PONTIAC, Mich. - Bowl games usually mean distant places and unfamiliar faces. But when the University of Toledo plays Cincinnati tomorrow in the Motor City Bowl, that won't be the case.
“This is like a home game for us, since so many guys on this team are from Michigan,” Toledo defensive tackle Jake McLean said. “The Silverdome will be full of our friends and family. I know I've got a couple of hundred coming to see me. That will make it seem like a home game.”
There are 22 players on the Rocket roster from the state of Michigan. Seven of them are starters, and 14 are on the two-deep chart that lists the guys who will see the bulk of the playing time for Toledo (9-2) when it faces the Bearcats at noon on ESPN.
“We talked to these kids and their parents when we recruited them about the chance to play in Pontiac, to play this bowl game and be out there like the home team,” Toledo head coach Tom Amstutz said. “This gives a lot of players' families the opportunity to see us play. Not that many could go to Florida or somewhere else if we were in a bowl there. This is something special for the whole program, but especially for our Michigan kids.”
That long list includes All-American tailback Chester Taylor from River Rouge, wide receiver Carl Ford from Monroe, and defensive tackle Sameer Hamood from Dearborn, who like McLean, will play his final game for UT in front of a homegrown crowd.
“It will be a great opportunity for me to end my career here in the Silverdome,” said McLean, a native of Grand Ledge, about an hour and a half west of Pontiac. “I tried to work as many tickets as I could. My family is pretty much die-hard football fans, and this is close enough that it's not an inconvenience for any of them. Playing my final game here - this is where the Michigan high school championships are played - it's like a dream.”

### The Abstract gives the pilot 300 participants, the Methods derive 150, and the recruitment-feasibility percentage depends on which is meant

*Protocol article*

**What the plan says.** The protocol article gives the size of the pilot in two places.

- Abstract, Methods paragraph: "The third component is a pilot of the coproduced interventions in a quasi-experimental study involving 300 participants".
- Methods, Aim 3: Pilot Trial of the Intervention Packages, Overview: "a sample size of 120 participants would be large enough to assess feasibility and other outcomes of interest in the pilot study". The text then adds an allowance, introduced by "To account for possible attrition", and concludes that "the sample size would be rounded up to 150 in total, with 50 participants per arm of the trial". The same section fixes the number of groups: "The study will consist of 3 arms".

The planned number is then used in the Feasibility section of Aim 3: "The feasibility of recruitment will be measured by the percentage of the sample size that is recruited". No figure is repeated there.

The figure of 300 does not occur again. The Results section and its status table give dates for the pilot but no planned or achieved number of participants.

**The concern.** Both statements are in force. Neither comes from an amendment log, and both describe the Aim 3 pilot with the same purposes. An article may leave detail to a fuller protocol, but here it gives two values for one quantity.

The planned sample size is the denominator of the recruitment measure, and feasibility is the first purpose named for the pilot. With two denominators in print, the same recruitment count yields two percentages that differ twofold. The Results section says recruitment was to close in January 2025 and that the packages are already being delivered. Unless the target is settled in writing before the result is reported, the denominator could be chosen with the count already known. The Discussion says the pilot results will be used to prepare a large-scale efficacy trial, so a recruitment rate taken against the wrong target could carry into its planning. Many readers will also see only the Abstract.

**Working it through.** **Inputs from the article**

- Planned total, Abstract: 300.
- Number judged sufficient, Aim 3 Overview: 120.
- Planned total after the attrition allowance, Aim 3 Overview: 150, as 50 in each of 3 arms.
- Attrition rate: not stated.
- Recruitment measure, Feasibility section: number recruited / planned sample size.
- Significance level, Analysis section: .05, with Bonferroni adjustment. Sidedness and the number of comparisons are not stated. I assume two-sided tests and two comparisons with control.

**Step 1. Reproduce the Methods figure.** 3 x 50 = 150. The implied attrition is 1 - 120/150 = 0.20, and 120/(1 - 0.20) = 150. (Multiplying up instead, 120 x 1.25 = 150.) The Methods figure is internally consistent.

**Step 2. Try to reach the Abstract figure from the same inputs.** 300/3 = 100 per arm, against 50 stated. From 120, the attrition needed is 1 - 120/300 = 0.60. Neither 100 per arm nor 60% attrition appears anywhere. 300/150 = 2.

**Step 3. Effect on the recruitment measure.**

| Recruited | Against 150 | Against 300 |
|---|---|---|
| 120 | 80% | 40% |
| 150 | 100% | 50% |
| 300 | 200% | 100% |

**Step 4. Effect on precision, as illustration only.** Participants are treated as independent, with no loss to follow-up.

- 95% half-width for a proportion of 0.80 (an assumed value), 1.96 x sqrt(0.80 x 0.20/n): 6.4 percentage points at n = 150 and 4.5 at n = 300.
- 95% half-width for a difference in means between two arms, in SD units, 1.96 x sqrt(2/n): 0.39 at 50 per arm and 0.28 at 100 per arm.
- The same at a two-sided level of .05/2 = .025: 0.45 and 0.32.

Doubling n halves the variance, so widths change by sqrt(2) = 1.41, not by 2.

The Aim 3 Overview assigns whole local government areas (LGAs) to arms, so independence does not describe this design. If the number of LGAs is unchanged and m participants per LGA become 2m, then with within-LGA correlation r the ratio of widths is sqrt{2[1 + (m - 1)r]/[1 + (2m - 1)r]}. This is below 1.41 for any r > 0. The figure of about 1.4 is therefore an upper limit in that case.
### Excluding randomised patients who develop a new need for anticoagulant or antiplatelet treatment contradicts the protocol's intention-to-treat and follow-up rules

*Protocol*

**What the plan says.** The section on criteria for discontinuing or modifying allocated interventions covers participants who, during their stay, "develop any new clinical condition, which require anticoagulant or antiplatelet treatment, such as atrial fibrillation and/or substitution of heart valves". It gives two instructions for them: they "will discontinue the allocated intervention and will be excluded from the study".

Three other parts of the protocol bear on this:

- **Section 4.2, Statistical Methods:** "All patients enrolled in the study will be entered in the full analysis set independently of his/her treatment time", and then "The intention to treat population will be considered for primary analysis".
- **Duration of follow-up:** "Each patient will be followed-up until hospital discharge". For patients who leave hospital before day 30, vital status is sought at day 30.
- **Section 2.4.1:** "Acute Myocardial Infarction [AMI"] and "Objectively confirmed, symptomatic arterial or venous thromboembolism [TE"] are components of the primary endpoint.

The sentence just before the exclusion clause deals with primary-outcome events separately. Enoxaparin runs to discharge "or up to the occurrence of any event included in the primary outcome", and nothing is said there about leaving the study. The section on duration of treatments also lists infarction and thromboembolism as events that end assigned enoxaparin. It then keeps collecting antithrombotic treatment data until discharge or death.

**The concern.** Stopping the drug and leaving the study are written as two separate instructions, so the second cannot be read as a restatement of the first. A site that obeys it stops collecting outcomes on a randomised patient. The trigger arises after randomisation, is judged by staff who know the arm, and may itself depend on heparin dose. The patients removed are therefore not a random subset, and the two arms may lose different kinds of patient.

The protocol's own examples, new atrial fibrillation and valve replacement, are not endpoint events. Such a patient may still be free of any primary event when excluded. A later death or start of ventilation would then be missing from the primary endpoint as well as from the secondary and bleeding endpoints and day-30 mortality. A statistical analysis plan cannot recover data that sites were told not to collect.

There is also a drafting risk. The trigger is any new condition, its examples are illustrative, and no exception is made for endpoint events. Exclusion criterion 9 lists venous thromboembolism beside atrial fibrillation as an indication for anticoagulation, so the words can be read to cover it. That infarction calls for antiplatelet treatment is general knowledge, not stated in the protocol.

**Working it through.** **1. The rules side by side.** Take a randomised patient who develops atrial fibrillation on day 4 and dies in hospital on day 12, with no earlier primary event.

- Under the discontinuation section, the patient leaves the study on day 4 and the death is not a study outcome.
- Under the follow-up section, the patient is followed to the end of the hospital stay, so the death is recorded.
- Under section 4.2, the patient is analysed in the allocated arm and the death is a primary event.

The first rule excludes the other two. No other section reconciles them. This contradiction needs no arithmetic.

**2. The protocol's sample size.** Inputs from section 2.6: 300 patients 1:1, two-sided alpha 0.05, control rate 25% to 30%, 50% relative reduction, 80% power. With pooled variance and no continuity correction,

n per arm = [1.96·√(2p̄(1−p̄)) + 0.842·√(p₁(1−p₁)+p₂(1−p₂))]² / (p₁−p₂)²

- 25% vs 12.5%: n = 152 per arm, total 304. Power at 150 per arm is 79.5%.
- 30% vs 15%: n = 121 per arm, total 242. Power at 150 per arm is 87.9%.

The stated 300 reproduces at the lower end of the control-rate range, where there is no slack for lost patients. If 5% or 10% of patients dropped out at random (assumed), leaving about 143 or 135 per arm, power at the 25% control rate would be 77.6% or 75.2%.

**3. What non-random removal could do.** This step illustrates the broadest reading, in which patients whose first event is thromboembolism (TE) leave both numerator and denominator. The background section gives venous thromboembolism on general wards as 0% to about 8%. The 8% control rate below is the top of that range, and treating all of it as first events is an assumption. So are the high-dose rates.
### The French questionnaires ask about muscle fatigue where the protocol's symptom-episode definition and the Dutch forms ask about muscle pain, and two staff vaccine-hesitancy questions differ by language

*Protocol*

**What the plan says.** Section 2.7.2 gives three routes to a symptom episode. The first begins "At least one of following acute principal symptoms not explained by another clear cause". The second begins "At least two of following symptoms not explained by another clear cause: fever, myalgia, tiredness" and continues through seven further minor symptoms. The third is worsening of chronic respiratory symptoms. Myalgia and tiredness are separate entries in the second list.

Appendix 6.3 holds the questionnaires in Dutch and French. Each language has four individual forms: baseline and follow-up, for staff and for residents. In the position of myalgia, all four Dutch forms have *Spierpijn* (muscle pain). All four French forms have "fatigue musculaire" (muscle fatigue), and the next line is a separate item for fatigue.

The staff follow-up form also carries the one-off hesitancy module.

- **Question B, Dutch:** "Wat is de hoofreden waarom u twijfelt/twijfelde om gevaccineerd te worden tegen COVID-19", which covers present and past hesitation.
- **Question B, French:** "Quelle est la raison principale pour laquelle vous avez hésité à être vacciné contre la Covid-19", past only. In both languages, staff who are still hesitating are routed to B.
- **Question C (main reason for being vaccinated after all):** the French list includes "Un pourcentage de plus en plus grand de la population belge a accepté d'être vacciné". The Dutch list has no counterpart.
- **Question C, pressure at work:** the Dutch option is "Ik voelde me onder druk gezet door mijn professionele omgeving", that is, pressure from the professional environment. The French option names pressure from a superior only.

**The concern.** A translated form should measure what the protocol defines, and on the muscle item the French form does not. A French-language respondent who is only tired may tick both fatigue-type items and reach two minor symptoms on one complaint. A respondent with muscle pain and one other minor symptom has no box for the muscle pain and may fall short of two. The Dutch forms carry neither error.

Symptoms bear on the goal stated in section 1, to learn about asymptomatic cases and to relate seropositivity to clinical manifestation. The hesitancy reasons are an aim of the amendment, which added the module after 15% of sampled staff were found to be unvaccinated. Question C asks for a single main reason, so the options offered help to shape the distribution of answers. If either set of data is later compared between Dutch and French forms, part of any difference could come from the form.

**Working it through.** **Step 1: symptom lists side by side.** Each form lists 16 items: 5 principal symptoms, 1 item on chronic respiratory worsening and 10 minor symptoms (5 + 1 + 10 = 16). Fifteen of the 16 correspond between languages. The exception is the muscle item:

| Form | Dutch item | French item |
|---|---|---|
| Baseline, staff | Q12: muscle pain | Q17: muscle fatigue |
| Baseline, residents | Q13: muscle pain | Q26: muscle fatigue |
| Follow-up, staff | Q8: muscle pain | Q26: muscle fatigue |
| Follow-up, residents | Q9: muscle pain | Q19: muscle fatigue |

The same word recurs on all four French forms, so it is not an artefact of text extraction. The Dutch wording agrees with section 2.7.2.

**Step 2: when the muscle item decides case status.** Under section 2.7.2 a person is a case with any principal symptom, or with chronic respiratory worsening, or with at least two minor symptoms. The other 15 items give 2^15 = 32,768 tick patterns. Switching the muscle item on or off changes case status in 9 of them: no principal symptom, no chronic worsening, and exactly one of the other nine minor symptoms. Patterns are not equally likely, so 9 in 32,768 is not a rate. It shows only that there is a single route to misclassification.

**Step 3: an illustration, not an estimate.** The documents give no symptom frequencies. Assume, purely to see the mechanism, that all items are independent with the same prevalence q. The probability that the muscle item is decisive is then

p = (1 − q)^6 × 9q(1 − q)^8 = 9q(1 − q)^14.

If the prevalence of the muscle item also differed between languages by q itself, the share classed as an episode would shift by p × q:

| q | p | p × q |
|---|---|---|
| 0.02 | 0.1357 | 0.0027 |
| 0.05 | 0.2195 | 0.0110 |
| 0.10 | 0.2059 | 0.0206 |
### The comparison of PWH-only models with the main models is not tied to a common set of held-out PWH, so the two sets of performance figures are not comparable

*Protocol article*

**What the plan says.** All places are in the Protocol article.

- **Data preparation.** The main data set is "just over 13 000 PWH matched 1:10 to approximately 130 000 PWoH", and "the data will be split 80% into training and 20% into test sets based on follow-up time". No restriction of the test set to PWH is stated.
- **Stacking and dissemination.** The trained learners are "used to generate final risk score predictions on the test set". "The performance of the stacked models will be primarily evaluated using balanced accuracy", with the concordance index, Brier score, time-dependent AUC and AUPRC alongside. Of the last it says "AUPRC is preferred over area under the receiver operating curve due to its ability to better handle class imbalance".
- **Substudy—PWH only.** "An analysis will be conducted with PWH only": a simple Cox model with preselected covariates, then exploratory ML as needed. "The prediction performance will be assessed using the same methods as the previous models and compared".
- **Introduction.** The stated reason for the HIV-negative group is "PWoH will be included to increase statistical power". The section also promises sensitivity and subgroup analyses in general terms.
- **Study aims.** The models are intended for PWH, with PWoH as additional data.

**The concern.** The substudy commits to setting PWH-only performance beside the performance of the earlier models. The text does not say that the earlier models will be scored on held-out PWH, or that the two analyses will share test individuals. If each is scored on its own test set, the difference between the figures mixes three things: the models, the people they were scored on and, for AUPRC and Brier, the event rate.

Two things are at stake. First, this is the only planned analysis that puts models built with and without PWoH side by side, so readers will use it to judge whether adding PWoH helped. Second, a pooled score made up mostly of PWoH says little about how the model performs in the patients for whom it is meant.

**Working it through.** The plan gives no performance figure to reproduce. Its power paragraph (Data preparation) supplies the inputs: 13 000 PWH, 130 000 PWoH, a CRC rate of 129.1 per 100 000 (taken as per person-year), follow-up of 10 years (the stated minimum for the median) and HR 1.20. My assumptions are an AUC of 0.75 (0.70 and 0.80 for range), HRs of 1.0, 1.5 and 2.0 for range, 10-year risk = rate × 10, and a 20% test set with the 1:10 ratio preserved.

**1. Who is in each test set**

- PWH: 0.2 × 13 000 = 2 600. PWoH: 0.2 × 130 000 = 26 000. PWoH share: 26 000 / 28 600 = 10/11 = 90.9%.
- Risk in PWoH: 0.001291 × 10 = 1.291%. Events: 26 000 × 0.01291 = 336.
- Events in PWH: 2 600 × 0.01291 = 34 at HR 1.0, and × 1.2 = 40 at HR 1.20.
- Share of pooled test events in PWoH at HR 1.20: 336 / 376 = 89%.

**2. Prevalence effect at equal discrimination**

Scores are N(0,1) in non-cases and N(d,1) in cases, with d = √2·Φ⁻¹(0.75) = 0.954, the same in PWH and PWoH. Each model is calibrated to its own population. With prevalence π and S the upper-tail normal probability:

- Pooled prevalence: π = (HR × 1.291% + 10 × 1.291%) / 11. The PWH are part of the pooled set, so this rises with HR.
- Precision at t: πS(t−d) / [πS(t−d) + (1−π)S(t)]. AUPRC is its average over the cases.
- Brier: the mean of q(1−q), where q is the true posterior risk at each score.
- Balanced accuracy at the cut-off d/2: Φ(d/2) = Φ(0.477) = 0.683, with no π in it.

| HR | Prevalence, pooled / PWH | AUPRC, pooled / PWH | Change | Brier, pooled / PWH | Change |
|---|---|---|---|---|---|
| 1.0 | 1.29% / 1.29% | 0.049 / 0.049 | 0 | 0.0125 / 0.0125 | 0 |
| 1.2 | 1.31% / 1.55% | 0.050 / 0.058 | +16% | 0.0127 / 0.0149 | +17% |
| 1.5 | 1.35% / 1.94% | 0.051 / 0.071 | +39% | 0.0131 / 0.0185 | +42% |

McLean's younger brother, Joe, played on a team that won the state championship here last year. When McLean was recruited by Amstutz, the prospect of playing a bowl game in front of the home-state crowd was on the table.
“We've got a lot of guys from Michigan, a lot from Detroit, and they're excited - you could see it in practice,” McLean said. “There was a little more pep in their step. They were bouncing around a little more - this is a big deal for all of us.”
Hamood's mother was picking up tickets in blocks of 25, and had difficulty keeping up with the demand.
“For me, this is very special,” Hamood said. “I played in a state championship game here as a freshman in high school. I love Detroit. I'm from Dearborn, and this is where I plan on living when I'm finished with school. All of my family is here, and I've got a hundred people coming. There's going to be a big cheering section for Hamood, and that really feels good.”
Hamood said Toledo is a great choice for a Detroit-area player, since it's only an hour from home and the Rockets have a shot at playing in the bowl game in Pontiac each season.
“I could have gone to Wisconsin, but that's 10 hours away,” he said. “I have obligations here, to my family, and playing my last game in front of all of them - you can't describe the feeling. People I haven't talked to for the last three or four years are calling my mom to find out about tickets. For a Detroit kid, a Michigan kid, getting to play in a bowl game in the Silverdome - you couldn't ask for more.”
Taylor said this will be the last chance for his following in River Rouge to see him play college football.
“I'd love to see all of River Rouge show up,” Taylor said. “But I have no idea who is going to be here. People are always telling me that they are coming to see me play, but no one ever seemed to make it down to Toledo. Hopefully, they can make it out here to Pontiac.”
This significant Michigan presence is not a new phenomenon. Former Rockets like record-setting tailback Wasean Tait came to Toledo from Detroit, as did linebacker Keith Travis and wide receiver Ray Curry. All-MAC linebacker Jason Lamar was recruited out of Ypsilanti to play for the Rockets.
“We've had a steady flow of Michigan players who have come in and been impact players on our team,” Amstutz said. “I think it's a really good connection we have in the state of Michigan - it's a natural flow for us. Kids like to come to Toledo and we love to have them. I have been recruiting here for years, and people know how well Michigan players have done at Toledo, and that makes them want to send more.”42.63687 -83.28842
Bowl games usually mean distant places and unfamiliar faces. But when the University of Toledo plays Cincinnati tomorrow in the Motor City Bowl, that won't be the case.